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29th April 2013

Sam Burcher reviews a spate of meetings at Westminster to protect the bees.

bees 2 for SB website

Campaigners are celebrating the EU’s decision at the end of April to ban neonicotinoids on flowering crops for two years, starting this year.  The decision comes on the back of some vigorous campaigns and protesting by various UK groups concerned about protecting bees from this type of pesticide. 

Several meetings about the detrimental effects of neonicotinoids on bees have taken place at Westminster over the past few months. Most recently the March of the Beekeepers swarmed on Parliament Square in late April to protest the UK Government abstaining to vote for the EU ban.

Dame Vivienne Westwood and Katherine Hamnett CBE, pioneers of British fashion, marched with angry beekeepers to Downing Street to deliver the Save the Bee petition of 2.6 million signatures calling for the UK government to take action. Three days later, a second vote in Brussels banned neonicotinoids with the support of 15 EU countries. The ban will not apply to winter cereals and crops not attractive to bees.

Owen Paterson, the UK’s Environment Secretary, abstained from the EU vote both times in favour of supporting the makers of neonicotinoids, Bayer and Syngenta. In defence of the Government’s abstention, DEFRA has said they await results of their own further studies. Consequently, it’s view that the risk to bee populations from neonicotinoids, as currently used is low, ignores the Precautionary Principle, the scientific research that demonstrates that neonicotinoids harm bees and the fundamental flaws in the pesticides regulatory system.

Prior to the April protest, in January the recall occurred of Bayer’s Dr Julian Little, who had previously misled the Government’s ‘green’ watchdog, the Environmental Audit Committee (EAC) by saying neonicotinoids persist in the soil for sometime between 16-200 days. He later revised that figure to 288 days. However, a truer picture would be a half-life of 13-1386 days, depending on soil type, while accumulation will occur if the same piece of soil is used year after year. Under pressure, he said if the European Food Standards Agency applied enhanced standards to the pesticides industry to address current knowledge gaps, ‘...You would have to ban pretty much all insecticides and an awful lot of non-insecticides as well.’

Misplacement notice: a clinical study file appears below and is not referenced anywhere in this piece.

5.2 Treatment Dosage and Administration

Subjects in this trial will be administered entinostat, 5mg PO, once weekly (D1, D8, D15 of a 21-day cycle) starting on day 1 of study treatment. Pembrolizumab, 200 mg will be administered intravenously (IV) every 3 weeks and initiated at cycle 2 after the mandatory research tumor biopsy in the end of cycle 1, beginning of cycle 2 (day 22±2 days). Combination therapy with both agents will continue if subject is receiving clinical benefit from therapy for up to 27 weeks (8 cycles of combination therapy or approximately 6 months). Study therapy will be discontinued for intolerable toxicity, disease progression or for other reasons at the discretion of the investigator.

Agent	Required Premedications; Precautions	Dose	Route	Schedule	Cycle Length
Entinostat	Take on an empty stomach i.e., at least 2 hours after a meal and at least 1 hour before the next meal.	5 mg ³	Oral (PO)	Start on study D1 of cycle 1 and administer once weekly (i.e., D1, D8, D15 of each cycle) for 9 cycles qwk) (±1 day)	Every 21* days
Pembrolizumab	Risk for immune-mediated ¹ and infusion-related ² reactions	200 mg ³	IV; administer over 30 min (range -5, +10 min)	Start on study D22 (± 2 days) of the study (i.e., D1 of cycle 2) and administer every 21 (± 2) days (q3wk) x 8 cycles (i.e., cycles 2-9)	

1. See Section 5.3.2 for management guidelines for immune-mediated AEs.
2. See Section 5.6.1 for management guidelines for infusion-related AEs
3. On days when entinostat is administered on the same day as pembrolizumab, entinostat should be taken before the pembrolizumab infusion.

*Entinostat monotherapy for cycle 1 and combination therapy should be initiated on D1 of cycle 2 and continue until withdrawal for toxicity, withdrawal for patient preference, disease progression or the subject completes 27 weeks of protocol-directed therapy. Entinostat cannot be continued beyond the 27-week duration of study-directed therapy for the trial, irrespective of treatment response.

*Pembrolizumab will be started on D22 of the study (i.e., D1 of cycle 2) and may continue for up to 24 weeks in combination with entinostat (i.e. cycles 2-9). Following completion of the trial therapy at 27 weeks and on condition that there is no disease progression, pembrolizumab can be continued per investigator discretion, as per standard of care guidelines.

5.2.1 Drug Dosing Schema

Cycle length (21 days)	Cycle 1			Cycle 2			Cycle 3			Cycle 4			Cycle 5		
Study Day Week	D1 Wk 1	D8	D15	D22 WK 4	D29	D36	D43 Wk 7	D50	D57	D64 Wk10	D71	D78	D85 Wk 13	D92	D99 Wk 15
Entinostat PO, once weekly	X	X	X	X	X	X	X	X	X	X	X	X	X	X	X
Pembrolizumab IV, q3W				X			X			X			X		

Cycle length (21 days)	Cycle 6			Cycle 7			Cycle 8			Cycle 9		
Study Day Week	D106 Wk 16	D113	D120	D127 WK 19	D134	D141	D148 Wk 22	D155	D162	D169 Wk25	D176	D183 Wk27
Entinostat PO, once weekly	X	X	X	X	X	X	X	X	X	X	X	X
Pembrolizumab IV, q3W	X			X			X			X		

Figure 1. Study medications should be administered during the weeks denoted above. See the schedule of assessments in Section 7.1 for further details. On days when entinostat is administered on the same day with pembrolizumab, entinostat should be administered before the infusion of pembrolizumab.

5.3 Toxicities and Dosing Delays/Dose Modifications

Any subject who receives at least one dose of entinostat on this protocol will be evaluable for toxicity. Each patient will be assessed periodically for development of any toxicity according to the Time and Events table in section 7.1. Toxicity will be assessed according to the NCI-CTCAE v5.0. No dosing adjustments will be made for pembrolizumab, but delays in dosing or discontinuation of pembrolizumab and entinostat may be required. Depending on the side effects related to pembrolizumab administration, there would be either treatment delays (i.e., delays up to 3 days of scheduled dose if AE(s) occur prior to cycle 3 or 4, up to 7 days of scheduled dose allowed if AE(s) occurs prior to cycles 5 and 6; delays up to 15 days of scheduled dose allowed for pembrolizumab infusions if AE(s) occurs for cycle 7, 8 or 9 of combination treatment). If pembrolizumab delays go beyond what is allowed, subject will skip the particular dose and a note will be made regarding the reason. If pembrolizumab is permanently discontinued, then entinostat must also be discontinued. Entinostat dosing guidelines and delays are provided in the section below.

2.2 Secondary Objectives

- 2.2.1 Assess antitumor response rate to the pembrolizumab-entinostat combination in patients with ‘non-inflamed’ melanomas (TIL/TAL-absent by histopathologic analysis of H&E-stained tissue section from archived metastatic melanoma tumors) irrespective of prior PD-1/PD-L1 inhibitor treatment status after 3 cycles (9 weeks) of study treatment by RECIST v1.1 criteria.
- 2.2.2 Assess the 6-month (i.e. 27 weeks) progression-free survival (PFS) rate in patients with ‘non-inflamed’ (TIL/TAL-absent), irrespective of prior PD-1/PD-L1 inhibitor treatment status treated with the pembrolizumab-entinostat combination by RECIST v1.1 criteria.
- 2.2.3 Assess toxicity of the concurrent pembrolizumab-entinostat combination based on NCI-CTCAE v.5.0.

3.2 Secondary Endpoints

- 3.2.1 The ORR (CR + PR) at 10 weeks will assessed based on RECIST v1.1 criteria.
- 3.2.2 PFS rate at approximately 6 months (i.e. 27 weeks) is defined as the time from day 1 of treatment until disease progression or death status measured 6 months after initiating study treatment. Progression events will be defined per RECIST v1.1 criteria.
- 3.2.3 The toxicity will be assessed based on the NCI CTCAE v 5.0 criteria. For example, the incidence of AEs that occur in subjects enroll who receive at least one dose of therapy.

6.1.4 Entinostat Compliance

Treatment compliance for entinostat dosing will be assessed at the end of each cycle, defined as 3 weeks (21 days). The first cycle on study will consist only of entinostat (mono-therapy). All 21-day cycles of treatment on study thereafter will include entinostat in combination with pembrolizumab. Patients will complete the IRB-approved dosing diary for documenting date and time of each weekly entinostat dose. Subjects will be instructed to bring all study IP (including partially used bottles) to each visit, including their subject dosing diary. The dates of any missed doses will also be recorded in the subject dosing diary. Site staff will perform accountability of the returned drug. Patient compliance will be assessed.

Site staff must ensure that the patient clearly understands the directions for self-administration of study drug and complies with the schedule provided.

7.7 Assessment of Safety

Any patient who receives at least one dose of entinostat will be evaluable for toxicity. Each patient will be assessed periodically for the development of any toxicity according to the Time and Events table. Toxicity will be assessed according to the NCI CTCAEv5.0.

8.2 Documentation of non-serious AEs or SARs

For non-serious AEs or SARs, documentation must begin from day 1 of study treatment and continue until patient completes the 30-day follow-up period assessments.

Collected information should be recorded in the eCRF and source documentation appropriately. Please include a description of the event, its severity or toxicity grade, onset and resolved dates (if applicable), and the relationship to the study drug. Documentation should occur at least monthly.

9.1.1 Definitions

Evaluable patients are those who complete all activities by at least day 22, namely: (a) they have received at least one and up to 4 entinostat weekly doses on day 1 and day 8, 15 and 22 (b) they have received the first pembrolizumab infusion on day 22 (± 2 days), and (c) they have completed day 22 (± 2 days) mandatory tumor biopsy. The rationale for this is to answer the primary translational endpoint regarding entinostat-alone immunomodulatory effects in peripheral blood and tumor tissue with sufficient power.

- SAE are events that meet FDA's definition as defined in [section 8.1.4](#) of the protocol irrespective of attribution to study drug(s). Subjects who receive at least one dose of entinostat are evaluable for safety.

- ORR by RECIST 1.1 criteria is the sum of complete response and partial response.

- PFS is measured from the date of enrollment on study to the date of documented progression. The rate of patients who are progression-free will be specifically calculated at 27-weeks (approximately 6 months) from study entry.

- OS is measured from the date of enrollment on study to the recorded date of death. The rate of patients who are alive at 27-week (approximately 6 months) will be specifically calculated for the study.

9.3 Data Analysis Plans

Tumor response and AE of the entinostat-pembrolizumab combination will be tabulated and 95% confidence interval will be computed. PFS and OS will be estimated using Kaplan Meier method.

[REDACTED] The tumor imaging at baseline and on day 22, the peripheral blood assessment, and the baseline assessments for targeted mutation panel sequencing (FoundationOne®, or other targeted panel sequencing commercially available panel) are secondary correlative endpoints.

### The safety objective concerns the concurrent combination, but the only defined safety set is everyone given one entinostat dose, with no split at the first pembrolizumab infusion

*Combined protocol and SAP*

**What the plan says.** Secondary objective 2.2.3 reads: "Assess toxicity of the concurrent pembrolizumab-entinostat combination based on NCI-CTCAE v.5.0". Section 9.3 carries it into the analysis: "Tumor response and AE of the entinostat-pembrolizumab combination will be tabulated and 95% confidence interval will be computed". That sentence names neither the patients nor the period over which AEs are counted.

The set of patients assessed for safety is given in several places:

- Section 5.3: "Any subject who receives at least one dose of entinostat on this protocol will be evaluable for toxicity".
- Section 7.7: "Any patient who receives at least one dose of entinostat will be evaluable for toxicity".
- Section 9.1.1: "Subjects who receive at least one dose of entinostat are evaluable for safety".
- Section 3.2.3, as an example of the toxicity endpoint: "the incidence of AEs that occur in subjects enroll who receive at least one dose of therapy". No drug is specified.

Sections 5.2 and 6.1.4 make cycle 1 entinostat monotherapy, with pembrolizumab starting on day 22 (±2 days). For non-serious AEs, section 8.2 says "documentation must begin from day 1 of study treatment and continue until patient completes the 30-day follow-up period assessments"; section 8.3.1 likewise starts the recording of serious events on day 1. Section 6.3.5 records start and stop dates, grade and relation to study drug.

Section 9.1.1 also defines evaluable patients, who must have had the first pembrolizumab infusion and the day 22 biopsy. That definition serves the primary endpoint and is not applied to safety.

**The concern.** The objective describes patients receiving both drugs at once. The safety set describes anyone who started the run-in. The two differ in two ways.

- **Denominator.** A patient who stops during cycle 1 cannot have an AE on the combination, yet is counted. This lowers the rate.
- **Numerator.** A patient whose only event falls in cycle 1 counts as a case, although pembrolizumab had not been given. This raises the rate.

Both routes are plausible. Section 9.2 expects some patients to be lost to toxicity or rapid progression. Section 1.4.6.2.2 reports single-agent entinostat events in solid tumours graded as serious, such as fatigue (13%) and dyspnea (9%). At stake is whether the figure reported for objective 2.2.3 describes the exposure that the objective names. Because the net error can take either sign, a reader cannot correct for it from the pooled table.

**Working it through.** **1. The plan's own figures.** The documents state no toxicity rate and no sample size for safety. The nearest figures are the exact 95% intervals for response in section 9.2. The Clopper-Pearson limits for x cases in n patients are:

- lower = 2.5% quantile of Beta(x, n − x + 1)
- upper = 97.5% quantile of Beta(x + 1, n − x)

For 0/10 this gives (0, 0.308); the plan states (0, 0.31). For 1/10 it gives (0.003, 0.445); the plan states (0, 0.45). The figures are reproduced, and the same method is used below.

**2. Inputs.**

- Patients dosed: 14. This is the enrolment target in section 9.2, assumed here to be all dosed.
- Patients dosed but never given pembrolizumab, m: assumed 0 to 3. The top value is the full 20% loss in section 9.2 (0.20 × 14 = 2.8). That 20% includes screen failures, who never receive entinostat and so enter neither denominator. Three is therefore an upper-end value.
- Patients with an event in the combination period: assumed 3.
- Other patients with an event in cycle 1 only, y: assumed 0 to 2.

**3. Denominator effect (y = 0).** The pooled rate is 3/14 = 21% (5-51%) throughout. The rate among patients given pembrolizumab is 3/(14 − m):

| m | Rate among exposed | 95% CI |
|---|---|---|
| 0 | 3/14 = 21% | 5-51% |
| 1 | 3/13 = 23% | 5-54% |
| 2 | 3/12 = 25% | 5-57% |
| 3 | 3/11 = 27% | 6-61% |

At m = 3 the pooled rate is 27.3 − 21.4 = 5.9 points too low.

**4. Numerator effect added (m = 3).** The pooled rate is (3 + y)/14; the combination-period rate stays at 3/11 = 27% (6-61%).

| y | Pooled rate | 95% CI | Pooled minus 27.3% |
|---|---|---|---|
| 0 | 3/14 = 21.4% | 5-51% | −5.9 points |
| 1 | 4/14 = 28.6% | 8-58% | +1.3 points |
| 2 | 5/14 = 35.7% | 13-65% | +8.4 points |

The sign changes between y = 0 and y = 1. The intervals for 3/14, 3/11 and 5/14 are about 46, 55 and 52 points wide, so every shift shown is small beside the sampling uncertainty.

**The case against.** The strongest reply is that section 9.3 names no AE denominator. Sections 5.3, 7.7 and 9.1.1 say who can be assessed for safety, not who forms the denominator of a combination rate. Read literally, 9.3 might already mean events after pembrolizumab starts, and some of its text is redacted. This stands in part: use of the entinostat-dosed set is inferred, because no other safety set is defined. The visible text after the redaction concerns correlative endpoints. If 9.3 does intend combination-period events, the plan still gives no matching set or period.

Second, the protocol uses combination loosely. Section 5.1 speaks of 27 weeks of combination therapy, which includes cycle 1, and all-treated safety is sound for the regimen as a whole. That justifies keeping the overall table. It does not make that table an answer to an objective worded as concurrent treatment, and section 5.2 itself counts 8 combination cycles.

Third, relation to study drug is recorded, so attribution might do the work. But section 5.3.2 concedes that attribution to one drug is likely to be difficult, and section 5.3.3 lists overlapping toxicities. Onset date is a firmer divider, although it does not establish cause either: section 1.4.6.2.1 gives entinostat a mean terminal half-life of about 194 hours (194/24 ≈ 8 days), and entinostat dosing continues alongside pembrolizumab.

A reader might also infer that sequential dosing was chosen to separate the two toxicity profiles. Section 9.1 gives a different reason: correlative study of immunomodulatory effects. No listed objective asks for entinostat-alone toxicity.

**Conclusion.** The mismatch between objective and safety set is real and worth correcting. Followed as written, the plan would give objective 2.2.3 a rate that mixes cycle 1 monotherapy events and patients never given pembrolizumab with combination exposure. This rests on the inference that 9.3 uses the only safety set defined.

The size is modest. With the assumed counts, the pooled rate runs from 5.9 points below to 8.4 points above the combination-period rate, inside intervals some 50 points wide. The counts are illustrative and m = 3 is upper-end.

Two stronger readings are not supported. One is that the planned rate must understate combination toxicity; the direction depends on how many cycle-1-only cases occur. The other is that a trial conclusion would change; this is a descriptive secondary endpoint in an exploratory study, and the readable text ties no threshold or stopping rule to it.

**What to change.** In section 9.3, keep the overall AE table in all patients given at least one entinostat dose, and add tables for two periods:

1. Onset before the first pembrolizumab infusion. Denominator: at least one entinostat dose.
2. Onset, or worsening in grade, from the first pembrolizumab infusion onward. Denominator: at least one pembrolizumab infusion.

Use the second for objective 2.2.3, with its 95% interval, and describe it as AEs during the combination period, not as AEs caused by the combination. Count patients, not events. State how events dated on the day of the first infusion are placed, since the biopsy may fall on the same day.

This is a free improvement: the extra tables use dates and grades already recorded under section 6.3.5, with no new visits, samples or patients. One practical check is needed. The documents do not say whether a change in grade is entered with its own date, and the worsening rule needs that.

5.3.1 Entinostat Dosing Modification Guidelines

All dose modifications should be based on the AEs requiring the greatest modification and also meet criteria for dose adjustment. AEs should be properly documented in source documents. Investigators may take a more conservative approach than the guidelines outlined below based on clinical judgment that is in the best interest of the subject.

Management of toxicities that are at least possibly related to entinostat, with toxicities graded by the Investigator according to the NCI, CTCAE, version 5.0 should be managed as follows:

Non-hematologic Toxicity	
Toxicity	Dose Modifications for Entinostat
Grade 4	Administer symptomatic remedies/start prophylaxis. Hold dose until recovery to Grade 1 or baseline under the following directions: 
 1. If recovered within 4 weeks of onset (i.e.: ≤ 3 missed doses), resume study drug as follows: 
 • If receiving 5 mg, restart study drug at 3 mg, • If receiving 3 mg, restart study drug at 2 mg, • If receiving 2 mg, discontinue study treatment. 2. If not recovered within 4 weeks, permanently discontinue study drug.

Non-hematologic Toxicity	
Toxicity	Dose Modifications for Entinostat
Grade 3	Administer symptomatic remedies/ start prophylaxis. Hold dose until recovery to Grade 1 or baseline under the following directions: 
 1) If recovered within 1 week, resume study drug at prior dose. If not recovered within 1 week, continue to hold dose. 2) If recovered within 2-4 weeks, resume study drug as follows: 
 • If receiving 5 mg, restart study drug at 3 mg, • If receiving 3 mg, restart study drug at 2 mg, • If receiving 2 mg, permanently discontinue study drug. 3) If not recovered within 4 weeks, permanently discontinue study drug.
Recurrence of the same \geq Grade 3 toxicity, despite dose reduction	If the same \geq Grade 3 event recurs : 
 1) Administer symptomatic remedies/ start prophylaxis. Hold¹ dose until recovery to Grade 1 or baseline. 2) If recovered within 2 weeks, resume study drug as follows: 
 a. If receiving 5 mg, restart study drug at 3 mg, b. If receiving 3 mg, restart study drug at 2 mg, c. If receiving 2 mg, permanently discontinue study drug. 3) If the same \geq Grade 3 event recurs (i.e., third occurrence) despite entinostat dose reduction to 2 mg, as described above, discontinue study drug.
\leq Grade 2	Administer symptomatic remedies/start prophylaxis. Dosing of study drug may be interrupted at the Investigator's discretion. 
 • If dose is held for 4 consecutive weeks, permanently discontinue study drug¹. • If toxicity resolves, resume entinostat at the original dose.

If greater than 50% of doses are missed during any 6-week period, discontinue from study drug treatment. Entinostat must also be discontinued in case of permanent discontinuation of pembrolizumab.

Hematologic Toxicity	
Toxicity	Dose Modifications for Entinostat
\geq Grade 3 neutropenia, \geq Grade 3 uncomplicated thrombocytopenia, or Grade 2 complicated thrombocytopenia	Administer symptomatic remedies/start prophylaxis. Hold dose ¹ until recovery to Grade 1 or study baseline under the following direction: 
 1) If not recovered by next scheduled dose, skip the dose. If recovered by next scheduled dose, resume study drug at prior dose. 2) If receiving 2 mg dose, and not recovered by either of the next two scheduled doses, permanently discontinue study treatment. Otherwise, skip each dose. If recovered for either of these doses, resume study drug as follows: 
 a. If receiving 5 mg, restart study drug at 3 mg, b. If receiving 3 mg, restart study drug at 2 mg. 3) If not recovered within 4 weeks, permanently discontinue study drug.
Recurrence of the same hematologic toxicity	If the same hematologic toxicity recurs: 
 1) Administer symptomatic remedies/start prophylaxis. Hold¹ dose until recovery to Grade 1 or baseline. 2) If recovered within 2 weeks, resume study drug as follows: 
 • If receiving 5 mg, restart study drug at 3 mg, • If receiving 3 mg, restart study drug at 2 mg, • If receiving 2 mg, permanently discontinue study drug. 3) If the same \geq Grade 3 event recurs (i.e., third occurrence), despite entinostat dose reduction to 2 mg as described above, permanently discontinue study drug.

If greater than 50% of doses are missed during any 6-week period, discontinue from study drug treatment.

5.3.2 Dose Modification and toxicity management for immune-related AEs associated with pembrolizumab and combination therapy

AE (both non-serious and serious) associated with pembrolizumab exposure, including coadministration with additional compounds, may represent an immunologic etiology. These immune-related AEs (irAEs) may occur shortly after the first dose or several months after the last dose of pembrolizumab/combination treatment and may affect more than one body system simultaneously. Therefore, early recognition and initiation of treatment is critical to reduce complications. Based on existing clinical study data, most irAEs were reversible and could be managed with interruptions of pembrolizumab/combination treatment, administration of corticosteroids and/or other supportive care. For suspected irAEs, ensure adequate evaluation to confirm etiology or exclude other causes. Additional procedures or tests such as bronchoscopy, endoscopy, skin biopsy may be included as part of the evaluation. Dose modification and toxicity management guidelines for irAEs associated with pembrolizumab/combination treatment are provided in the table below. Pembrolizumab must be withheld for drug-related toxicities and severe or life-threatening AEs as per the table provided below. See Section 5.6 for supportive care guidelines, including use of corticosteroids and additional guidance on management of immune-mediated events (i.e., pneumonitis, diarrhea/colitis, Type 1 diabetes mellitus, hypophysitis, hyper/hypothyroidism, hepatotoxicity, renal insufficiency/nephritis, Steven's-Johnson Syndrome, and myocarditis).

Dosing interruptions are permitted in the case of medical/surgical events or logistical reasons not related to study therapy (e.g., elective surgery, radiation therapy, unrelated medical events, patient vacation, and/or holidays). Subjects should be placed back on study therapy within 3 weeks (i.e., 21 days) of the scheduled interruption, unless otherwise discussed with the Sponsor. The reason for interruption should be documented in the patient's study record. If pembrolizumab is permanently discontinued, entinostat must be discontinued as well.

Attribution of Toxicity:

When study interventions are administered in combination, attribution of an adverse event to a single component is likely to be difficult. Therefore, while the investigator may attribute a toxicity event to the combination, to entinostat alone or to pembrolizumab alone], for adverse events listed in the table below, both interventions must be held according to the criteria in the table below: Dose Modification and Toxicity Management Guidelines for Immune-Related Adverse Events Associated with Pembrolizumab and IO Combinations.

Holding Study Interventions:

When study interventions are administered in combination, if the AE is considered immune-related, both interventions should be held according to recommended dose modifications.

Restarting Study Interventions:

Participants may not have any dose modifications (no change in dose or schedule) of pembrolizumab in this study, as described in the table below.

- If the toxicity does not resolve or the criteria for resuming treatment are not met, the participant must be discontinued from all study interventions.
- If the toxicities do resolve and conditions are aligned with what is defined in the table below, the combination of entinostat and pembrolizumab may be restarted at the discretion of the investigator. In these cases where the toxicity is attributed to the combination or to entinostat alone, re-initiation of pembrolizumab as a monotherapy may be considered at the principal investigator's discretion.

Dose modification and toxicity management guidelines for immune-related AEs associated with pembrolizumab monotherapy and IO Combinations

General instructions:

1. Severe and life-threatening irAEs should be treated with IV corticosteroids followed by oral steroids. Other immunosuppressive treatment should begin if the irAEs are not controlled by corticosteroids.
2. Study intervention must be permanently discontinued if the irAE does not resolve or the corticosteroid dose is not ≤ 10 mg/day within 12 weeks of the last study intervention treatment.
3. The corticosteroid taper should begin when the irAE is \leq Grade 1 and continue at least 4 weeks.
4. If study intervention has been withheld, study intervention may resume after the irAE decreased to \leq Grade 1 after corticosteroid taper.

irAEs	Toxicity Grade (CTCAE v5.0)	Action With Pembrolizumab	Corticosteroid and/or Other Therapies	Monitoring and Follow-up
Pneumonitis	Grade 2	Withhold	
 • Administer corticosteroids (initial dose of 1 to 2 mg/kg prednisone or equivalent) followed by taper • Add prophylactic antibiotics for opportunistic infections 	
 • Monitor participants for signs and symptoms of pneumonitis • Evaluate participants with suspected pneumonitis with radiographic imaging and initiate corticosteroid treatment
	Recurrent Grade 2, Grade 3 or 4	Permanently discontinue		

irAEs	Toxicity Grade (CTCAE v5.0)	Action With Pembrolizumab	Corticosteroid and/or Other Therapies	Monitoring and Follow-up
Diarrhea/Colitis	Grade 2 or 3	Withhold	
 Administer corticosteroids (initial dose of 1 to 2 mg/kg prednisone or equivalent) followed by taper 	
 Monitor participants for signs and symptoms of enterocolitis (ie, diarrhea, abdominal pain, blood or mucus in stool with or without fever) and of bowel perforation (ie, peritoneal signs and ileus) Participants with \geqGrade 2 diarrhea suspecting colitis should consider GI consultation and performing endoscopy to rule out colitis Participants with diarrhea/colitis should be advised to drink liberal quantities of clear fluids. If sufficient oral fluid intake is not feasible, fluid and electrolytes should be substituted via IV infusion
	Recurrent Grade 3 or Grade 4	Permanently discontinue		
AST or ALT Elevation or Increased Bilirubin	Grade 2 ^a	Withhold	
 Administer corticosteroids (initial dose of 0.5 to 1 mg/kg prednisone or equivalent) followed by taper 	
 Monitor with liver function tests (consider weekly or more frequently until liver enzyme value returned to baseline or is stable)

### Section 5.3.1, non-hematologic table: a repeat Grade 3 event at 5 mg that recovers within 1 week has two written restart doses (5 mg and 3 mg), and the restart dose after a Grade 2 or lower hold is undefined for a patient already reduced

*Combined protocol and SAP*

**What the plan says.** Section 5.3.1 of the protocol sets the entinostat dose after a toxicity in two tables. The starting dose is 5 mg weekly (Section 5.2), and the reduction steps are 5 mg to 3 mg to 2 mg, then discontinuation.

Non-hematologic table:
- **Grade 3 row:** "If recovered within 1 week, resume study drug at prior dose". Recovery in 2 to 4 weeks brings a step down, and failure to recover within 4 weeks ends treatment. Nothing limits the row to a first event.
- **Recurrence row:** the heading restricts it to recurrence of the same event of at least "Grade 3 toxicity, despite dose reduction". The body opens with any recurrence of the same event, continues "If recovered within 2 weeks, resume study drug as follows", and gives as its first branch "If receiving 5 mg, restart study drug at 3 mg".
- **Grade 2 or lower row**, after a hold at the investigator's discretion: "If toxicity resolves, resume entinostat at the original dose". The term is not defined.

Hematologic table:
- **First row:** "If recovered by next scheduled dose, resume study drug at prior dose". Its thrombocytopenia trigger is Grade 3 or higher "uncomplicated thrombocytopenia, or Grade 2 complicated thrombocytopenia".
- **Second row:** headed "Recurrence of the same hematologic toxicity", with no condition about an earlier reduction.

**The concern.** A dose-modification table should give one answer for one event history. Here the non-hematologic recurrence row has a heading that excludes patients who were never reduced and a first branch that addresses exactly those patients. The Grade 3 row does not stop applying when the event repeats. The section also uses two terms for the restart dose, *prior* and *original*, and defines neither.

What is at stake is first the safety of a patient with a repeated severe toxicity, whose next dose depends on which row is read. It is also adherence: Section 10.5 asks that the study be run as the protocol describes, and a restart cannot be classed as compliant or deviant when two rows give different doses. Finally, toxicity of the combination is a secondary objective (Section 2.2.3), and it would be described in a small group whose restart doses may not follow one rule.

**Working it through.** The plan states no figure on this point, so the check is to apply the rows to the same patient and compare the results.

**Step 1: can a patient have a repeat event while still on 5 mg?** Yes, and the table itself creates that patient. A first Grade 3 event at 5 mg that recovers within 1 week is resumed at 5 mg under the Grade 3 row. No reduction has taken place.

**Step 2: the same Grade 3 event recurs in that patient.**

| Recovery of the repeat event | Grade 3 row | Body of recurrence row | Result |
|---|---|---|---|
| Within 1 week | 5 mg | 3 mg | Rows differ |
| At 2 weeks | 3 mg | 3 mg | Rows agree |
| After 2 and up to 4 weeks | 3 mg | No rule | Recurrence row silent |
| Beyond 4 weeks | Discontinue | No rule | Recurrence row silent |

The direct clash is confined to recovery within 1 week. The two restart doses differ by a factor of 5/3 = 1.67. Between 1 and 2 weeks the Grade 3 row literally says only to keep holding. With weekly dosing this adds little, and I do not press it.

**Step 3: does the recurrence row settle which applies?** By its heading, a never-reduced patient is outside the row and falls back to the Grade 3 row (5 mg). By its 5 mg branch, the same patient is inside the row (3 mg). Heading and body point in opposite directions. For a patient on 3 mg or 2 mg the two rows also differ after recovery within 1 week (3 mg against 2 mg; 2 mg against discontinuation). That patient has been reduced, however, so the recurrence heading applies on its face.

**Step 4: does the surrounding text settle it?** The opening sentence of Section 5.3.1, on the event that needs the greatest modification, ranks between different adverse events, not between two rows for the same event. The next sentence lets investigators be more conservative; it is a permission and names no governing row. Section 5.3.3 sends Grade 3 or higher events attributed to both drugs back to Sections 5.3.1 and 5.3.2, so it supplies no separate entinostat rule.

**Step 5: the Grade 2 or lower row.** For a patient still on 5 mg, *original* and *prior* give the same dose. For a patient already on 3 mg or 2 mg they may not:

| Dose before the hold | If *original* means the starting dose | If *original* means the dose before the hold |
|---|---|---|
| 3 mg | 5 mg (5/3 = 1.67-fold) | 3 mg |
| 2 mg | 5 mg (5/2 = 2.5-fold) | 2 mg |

Also presenting evidence was toxicologist Dr Vyvyan Howard. He told the EAC that the developers of pesticides are not toxicologists, so there is very little data about how their applied doses and frequencies synergise with all the other chemicals in the environment. He worked out that any three chemicals in combination with a 100 variables equals 15 million combinations and comparing just two compounds can take three years.

Then in February an all-party meeting chaired by Green Party leader Caroline Lucas addressed the theme: A Countryside fit for Pollinators. She introduced Dave Goulson of Sterling University, who said that neonicotinoids are the most widely used pesticide worldwide since the early 1990’s. In the UK they are mainly used as a seed dressing painted onto seeds before they are sown, which enters every part of the plant as it grows including the pollen. He reported that imidacloprid, a widely used systemic neonicotinoid, is about 5,000 times more toxic to honey bees than DDT and that two species of bumblebees have gone extinct.

Finally, in March the Pesticides Action Network and the Environmental Justice Foundation hosted a bee ‘bash’ on the Pavilion Terrace. Joining them in calling for a moratorium on bee-killing chemicals was celebrity chef Ainsley Harriott and designer Katherine Hamnett. But polymath Bill Oddie summed up the situation best by stating:

‘It’s the same all over the world where the situation is destroying wildlife, natural areas and forests. It’s the people who already have a lot of money making more money. And that is precisely what all of Owen Paterson’s decisions are based on - some wealthy cronies in whatever industry we happen to be dealing with, in this case the pharmaceutical/pesticides industry.’

This article is also published by Caduceus magazine Photo (c) Sam Burcher 2013.